DUBAI, United Arab Emirates — The assassins of a senior Hamas operative used a powerful muscle relaxant to incapacitate him before suffocating him with a pillow in his hotel room, Dubai police said Sunday, in the latest revelations from the slaying local authorities have blamed on Israel.
Police said forensic tests turned up traces of the drug succinylcholine – part of a chemical cocktail used in lethal injections in the U.S. – in the bloodstream of Mahmoud al-Mabhouh, whose body was found in his room at a luxury hotel in Dubai on Jan. 20.
Dubai authorities have blamed Israel's Mossad intelligence agency for the slaying in a case that has spread far beyond the Gulf city-state's shores. The investigation's international web now stretches from a bank in the U.S. heartland to European capitals and as far as Australia.
In a statement released Sunday, Dubai's deputy police chief, Maj. Gen. Khamis Mattar al-Mazeina, said al-Mabhouh's killers sedated the Hamas commander before suffocating him to mask their crime.
"The assassins used this method so that it would seem that his death was natural as there were no signs of resistance shown by the victim," al-Mazeina said in the statement.
Local media quoted al-Mazeina as saying Sunday's forensic report confirms al-Mabhouh died of suffocation "using a pillow."
The drug found in al-Mabhouh's bloodstream – succinylcholine – is frequently used by doctors to administer a breathing tube or anesthesia.
Investigators sometimes refer to the drug as an ideal murder weapon because it can often be difficult to trace. It is normally injected into the body, usually directly into a muscle.
In the case of al-Mabhouh, Dubai police said the assassins stuck a syringe into his thigh to administer the drug, Emirates' state-run news agency WAM reported.
Dubai police also said a third Palestinian suspect was in custody. The authorities have identified at least 26 other suspects to the alleged hit squad that traveled to Dubai on fake identities and forged European and Australian passports to kill al-Mabhouh.
Dubai authorities have described the assassination as a mix of clockwork precision with spy novel flare. Some of the suspects donned fake beards or wigs, while others disguised themselves as tourists in tennis outfits with rackets in hand.
Earlier this month, police released footage pulled from closed circuit cameras in Dubai's hotels, shopping malls and airport. The video shows members of the alleged hit team shadowing al-Mabhouh from his arrival at the airport all the way to his hotel room.
The police also released a detailed flow chart-style diagram on the suspects' alleged roles in the slaying, and distributed a map showing the numbers of 17 credit cards allegedly obtained by the suspects from financial institutions in Germany, Britain and the U.S.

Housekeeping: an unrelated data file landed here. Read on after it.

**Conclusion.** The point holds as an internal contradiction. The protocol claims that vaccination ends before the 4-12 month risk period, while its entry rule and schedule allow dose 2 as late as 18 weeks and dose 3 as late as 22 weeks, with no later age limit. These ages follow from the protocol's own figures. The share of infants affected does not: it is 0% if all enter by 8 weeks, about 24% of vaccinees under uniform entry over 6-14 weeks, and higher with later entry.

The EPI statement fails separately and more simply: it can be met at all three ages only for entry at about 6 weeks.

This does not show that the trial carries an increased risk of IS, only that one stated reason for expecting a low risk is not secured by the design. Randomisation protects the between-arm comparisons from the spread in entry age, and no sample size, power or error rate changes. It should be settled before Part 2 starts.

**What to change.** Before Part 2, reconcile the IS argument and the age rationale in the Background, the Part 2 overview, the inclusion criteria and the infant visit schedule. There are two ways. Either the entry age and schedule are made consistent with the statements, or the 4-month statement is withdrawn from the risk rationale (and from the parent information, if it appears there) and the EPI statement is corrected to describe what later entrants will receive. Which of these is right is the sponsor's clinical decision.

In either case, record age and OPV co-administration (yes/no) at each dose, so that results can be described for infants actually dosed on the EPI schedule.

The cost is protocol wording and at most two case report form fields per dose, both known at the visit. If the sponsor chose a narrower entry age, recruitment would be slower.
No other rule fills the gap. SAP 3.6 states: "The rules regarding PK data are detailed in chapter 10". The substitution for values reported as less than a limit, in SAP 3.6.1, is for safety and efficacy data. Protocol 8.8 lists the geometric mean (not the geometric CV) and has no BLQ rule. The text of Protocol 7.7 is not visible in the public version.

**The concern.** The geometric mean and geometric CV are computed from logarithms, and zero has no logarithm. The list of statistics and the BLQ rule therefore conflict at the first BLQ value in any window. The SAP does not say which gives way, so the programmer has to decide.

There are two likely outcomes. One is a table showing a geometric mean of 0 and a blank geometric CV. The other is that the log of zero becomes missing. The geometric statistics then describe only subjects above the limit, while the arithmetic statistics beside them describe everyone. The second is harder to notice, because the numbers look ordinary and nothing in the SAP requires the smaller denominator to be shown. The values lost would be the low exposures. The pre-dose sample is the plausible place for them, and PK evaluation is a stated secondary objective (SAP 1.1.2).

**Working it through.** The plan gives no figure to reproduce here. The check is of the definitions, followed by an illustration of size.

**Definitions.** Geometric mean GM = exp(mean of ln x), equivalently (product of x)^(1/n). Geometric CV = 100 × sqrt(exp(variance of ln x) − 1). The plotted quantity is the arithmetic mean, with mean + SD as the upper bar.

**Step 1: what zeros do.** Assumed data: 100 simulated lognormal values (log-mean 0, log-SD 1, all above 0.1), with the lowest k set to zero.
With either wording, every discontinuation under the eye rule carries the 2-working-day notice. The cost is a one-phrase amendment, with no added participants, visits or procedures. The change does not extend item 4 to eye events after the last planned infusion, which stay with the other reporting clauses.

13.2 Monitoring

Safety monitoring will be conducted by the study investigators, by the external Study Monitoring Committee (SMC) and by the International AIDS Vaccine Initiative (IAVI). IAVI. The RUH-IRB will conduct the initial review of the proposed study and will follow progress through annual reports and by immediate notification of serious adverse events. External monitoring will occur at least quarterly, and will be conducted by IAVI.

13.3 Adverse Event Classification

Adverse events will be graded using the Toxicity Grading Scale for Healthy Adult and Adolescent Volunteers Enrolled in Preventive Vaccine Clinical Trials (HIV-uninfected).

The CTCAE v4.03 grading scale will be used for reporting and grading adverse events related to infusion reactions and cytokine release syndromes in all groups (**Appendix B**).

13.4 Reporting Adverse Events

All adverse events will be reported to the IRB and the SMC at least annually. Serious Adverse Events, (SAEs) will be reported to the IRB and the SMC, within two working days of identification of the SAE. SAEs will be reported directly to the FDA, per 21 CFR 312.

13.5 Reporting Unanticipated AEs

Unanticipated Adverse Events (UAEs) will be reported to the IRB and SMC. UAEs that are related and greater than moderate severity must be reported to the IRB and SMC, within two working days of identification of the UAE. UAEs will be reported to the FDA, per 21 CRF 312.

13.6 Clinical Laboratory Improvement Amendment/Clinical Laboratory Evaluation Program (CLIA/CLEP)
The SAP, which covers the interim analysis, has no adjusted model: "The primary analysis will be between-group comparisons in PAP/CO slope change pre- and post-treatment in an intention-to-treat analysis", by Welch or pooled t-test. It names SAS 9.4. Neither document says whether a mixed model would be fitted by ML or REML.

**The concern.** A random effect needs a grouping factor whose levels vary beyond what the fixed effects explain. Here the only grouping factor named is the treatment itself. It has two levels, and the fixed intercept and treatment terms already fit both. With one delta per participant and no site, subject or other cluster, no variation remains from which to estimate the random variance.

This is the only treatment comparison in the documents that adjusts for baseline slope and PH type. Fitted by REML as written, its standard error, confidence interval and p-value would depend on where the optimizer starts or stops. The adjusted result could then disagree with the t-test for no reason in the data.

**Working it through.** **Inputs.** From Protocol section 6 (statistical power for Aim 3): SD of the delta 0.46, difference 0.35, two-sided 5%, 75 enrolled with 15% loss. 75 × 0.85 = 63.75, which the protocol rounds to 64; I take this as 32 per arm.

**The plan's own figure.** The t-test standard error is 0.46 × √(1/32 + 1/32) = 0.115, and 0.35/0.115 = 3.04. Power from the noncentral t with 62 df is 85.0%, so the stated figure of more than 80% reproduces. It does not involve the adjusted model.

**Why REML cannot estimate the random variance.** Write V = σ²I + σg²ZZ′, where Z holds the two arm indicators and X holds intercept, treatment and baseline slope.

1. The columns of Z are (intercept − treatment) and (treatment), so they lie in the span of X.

At least 15 of the suspected killers share names with Israeli citizens, further fueling suspicions the Mossad was behind the hit.
Israel, however, has maintained a policy of ambiguity on the killing, neither confirming or denying involvement.
On Sunday, the country's trade minister, Binyamin Ben-Eliezer, told Army Radio that while he had no idea who killed al-Mabhouh, the slaying shows Hamas that "none of their people are untouchable, they can all be reached."
The comments from Ben-Eliezer, a former defense minister, were the most direct yet on the by an Israeli official.
He said the results were "immediately translated," claiming that the leader of the Islamic militant group Hezbollah, Hassan Nasrallah, recently disguised himself in a wig on a trip to Syria.
"He understands that eyes are watching him and that is what is important," Ben-Eliezer said.
The minister's claim could not immediately be verified with Hezbollah, but Nasrallah has largely lived in hiding since his group battled Israel to a stalemate during a monthlong war in 2006.
In one of Israel's few comments on the matter, opposition leader Tzipi Livni last week praised al-Mabhouh's death as "good news to those fighting terrorism."
Israel says al-Mabhouh was a major player in smuggling weapons to the Hamas militants that control the Gaza Strip. He was also wanted by Israel for the 1989 abduction and killing of two Israeli soldiers on leave.
Associated Press writers Ian Deitch contributed to this report from Jerusalem and Adam Schreck in Dubai.